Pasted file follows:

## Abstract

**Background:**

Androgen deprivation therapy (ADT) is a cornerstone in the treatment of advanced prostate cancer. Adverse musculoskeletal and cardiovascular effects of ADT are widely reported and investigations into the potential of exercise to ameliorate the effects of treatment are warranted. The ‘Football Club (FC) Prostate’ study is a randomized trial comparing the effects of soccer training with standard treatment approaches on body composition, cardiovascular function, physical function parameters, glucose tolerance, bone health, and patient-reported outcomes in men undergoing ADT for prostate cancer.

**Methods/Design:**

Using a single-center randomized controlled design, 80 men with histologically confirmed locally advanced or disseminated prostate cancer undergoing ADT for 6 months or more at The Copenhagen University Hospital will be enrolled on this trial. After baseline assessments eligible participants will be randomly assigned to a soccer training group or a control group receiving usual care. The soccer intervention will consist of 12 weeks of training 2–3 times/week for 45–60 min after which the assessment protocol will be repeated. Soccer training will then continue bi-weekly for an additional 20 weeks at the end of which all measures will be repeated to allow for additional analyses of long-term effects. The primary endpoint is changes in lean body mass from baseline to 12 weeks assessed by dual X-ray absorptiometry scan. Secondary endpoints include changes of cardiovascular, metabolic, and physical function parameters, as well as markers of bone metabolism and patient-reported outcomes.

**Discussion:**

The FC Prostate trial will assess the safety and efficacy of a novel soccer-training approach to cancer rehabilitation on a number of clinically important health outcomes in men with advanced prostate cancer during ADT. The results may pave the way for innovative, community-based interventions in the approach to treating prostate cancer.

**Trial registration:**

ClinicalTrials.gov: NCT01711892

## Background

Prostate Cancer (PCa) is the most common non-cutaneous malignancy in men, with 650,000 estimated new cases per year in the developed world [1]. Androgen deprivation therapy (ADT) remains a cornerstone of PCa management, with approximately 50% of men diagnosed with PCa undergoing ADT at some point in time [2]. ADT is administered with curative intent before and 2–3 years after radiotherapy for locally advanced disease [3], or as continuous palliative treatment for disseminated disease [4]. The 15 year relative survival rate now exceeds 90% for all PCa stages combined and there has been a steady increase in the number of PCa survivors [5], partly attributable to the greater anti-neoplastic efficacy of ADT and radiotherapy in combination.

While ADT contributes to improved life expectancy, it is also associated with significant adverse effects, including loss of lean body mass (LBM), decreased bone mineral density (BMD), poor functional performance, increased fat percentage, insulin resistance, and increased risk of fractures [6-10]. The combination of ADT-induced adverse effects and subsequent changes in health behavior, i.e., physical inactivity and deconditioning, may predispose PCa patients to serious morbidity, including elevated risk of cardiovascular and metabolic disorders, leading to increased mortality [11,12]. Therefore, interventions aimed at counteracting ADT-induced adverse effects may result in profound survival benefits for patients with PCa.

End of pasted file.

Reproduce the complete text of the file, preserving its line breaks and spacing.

## Abstract

**Background:**

Androgen deprivation therapy (ADT) is a cornerstone in the treatment of advanced prostate cancer. Adverse musculoskeletal and cardiovascular effects of ADT are widely reported and investigations into the potential of exercise to ameliorate the effects of treatment are warranted. The ‘Football Club (FC) Prostate’ study is a randomized trial comparing the effects of soccer training with standard treatment approaches on body composition, cardiovascular function, physical function parameters, glucose tolerance, bone health, and patient-reported outcomes in men undergoing ADT for prostate cancer.

**Methods/Design:**

Using a single-center randomized controlled design, 80 men with histologically confirmed locally advanced or disseminated prostate cancer undergoing ADT for 6 months or more at The Copenhagen University Hospital will be enrolled on this trial. After baseline assessments eligible participants will be randomly assigned to a soccer training group or a control group receiving usual care. The soccer intervention will consist of 12 weeks of training 2–3 times/week for 45–60 min after which the assessment protocol will be repeated. Soccer training will then continue bi-weekly for an additional 20 weeks at the end of which all measures will be repeated to allow for additional analyses of long-term effects. The primary endpoint is changes in lean body mass from baseline to 12 weeks assessed by dual X-ray absorptiometry scan. Secondary endpoints include changes of cardiovascular, metabolic, and physical function parameters, as well as markers of bone metabolism and patient-reported outcomes.

**Discussion:**

The FC Prostate trial will assess the safety and efficacy of a novel soccer-training approach to cancer rehabilitation on a number of clinically important health outcomes in men with advanced prostate cancer during ADT. The results may pave the way for innovative, community-based interventions in the approach to treating prostate cancer.

**Trial registration:**

ClinicalTrials.gov: NCT01711892

## Background

Prostate Cancer (PCa) is the most common non-cutaneous malignancy in men, with 650,000 estimated new cases per year in the developed world [1]. Androgen deprivation therapy (ADT) remains a cornerstone of PCa management, with approximately 50% of men diagnosed with PCa undergoing ADT at some point in time [2]. ADT is administered with curative intent before and 2–3 years after radiotherapy for locally advanced disease [3], or as continuous palliative treatment for disseminated disease [4]. The 15 year relative survival rate now exceeds 90% for all PCa stages combined and there has been a steady increase in the number of PCa survivors [5], partly attributable to the greater anti-neoplastic efficacy of ADT and radiotherapy in combination.

While ADT contributes to improved life expectancy, it is also associated with significant adverse effects, including loss of lean body mass (LBM), decreased bone mineral density (BMD), poor functional performance, increased fat percentage, insulin resistance, and increased risk of fractures [6-10]. The combination of ADT-induced adverse effects and subsequent changes in health behavior, i.e., physical inactivity and deconditioning, may predispose PCa patients to serious morbidity, including elevated risk of cardiovascular and metabolic disorders, leading to increased mortality [11,12]. Therefore, interventions aimed at counteracting ADT-induced adverse effects may result in profound survival benefits for patients with PCa.